In January, the court accepted an appeal by seven people involved in the case, a judicial source said.
He added that 11 other people involved in the same case were still at large.
In June of 2014, three journalists – Egyptian-Canadian Mohamed Fahmi, Australian Peter Greste and Egyptian Baher Mohamed – were handed jail sentences, ranging between seven and ten years after being convicted of broadcasting false news and threatening Egypt's national security.
Greste and Fahmi were both sentenced to seven years behind bars, while Mohamed was sentenced to ten years.
Three other foreign Al Jazeera correspondents – two Britons and one Dutch national – were sentenced in absentia to ten years each.
Last week, Greste was deported to Australia upon an order by the Egyptian President who acted in the light of a 2014 law that gave him the right to order the deportation of foreign nationals convicted of committing crimes in Egypt.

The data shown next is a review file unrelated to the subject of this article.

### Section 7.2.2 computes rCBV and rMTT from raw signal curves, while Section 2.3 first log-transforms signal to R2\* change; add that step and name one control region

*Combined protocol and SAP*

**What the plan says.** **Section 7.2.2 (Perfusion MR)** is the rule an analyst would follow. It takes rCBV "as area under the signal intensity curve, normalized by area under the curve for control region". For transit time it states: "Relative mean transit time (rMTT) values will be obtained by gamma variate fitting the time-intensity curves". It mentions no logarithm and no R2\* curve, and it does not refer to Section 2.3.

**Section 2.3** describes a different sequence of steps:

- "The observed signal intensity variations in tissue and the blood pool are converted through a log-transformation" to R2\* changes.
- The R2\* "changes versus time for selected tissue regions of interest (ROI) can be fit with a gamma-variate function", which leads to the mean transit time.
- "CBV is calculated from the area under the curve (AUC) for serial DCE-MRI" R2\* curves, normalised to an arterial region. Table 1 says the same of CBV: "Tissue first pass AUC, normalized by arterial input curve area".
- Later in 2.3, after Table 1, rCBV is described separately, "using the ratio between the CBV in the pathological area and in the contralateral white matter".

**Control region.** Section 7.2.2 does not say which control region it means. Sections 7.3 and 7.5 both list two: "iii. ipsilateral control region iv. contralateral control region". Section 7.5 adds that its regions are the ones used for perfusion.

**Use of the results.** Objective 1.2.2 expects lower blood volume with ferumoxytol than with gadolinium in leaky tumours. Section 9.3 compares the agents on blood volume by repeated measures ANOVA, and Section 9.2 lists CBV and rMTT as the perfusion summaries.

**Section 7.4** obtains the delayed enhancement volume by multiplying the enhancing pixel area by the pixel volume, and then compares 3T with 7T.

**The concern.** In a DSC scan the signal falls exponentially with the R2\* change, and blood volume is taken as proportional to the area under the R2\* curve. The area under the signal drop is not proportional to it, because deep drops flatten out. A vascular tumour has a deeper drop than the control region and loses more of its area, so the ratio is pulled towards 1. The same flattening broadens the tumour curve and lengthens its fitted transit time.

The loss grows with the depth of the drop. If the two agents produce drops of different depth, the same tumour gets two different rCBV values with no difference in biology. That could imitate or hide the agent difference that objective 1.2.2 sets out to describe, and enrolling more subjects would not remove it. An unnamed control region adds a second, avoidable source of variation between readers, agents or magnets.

Fahmi and Mohamed had been detained by authorities since they were arrested in December of 2013 at a hotel in Cairo and had their equipment confiscated.
The raid came days after the government declared the Muslim Brotherhood – the group from which ousted President Mohamed Morsi hails – a "terrorist" group, ratcheting up an already harsh crackdown on Morsi's supporters.
A group of western governments had called for the release of Greste and Fahmi amid an international solidarity campaign launched by Al Jazeera to press for the release of its journalists.
The Egyptian government had repeatedly accused Al Jazeera of bias in favor of Morsi – which the channel denies – amid tensions with the Qatari government over Doha's criticism of Morsi's ouster.